Abstract

Expression (6.51) indicates how prediction ability is governed by bias and variance. As models become more complex, local noise can be captured, but coefficient estimates suffer from higher variance as more terms are included in the model. In the context of the traditional regression model \(y=Xb+e\), \(e\sim N\left ( 0,I\sigma ^{2}\right )\), when the number of covariates (number of columns of X) p is large relative to the number of records/individuals n (number of rows of X), the columns of matrix X may become rank-deficient (X may not be or is close to not being of full column rank). In this case, even when \(p<n\), it is difficult to separate the effect of individual covariates.

Abstract

A classical single hypothesis test proceeds by specifying \(\alpha \), the probability of a significant result, given the null hypothesis \(\left (H=0\right )\) is true. This is also known as the probability of a false discovery and more commonly of a type I error.

Abstract

Many of the results derived under the assumption that observations are continuously distributed extend to dichotomous and categorical responses. There are some technical details that must be observed that are specific to discontinuous data. The chapter starts by illustrating the behaviour of training and validating mean squared error applied to binary records using operational logistic regression models with increasing number of covariates.

Abstract

Aspects of Bayesian prediction have been addressed in previous chapters. In particular, Chaps. 7 and 9 show a Bayesian implementation of the spike and slab model for continuous and binary records, respectively, and illustrate how the marginal posterior distribution of validating mean squared errors can easily be computed in an McMC environment (pages 331 and 386).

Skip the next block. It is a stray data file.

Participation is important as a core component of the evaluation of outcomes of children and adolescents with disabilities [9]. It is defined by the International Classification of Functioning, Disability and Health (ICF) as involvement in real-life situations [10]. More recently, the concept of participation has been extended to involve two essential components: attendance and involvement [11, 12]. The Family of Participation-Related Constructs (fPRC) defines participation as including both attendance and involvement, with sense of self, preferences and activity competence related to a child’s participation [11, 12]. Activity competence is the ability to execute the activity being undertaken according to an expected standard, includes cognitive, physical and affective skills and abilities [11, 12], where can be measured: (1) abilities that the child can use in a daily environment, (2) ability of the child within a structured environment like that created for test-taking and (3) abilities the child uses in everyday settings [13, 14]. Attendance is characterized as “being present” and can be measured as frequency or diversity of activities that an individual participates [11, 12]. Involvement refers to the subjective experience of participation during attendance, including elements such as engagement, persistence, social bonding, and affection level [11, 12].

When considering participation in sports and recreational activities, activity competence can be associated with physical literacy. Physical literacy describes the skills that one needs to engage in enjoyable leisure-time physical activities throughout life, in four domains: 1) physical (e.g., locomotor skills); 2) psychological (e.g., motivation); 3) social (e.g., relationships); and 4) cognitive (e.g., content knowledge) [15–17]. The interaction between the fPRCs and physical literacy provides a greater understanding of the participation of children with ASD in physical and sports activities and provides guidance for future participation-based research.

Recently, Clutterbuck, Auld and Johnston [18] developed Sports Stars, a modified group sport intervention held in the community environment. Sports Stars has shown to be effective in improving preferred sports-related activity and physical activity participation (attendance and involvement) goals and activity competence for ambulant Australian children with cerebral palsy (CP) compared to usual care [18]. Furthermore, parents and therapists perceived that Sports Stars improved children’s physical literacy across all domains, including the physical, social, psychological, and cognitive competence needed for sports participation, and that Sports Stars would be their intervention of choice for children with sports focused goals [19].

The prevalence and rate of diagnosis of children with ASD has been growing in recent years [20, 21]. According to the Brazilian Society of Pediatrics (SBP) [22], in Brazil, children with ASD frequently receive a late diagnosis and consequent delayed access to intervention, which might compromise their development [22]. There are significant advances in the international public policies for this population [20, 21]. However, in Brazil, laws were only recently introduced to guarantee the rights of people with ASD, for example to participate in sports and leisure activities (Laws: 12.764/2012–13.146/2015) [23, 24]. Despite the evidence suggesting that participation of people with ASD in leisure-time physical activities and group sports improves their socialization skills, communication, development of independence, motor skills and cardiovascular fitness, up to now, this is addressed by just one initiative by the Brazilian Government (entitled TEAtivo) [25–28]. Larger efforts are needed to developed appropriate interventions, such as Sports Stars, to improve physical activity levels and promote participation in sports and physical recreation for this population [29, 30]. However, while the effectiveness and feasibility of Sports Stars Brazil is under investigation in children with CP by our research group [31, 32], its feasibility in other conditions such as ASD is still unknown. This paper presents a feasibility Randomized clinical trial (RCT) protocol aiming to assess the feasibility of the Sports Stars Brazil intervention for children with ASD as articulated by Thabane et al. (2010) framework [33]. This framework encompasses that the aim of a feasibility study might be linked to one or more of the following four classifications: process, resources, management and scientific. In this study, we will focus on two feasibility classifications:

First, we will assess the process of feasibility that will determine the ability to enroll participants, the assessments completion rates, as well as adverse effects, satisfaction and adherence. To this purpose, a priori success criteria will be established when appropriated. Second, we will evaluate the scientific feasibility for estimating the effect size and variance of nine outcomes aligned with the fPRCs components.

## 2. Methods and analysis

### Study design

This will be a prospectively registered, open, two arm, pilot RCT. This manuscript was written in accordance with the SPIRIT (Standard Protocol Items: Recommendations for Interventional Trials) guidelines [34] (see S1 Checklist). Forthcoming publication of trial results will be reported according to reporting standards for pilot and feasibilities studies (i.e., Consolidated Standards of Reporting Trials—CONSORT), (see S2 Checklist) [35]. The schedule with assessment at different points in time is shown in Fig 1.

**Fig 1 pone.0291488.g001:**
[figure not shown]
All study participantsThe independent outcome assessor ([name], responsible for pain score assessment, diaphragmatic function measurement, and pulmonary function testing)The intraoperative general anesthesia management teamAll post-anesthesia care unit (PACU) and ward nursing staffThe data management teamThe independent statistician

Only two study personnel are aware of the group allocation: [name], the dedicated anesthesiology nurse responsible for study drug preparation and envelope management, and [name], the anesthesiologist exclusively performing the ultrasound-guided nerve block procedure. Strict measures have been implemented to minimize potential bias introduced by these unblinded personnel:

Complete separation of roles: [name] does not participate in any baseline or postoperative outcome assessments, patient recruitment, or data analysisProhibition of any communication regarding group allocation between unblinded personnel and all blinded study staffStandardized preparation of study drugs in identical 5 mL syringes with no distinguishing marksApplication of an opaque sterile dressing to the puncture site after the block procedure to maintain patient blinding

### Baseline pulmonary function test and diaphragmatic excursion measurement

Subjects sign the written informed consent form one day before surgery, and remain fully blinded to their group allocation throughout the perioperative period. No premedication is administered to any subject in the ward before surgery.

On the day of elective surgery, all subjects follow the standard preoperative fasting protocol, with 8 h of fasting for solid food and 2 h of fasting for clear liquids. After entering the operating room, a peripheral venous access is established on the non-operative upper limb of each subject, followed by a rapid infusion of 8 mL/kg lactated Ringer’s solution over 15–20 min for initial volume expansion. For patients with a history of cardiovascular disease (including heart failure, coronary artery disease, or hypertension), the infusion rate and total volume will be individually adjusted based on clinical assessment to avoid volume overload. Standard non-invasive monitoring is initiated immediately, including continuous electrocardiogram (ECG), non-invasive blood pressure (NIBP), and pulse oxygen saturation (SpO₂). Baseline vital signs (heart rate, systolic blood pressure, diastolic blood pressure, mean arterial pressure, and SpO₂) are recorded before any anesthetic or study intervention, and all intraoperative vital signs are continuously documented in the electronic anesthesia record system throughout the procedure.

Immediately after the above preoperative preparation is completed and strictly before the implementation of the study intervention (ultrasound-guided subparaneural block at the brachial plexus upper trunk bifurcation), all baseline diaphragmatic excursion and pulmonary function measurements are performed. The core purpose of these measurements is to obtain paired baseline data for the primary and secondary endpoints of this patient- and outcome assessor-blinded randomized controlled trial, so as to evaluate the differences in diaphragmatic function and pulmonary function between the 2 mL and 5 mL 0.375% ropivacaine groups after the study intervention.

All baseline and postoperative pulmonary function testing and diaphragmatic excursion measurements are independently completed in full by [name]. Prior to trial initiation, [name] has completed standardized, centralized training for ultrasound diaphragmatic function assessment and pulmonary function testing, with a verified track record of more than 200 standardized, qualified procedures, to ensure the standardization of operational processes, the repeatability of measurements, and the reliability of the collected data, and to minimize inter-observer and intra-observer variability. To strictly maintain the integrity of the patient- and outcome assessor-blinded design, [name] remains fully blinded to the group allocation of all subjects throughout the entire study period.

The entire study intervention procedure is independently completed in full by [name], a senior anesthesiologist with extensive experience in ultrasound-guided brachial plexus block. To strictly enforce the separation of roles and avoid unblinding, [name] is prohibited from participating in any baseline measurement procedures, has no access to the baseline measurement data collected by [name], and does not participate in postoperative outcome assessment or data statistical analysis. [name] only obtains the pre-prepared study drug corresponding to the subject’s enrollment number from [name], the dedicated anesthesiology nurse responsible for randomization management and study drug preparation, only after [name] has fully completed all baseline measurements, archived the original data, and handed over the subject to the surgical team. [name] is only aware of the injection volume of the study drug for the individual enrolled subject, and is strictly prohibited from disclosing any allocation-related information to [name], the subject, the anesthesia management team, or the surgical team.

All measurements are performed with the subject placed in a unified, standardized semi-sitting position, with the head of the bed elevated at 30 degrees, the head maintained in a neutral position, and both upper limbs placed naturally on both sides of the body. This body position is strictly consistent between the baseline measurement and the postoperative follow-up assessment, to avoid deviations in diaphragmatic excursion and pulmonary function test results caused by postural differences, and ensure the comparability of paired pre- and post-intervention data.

Abstract

Throughout this book a phrase like “assume the data have been generated by the following probability model” has been abundantly used. Indeed, the standard parametric assumption is that observed data represent one realisation from some given probability model and the goal can be to infer the parameters of the model. Alternatively and from a classical frequentist setting, conditionally on estimated parameters, the goal may be to predict future observations.

Abstract

In a binomial experiment with n trials and probability of success \(\theta \), x successes are observed. The setup could represent a trial designed to estimate the proportion of individuals in a population that suffer from a particular disease.

Abstract

The result of using the transformed parameter (13.8) translates into a more symmetric likelihood function, as displayed in Fig. 13.1. This in turn has consequences for the quality of inferences.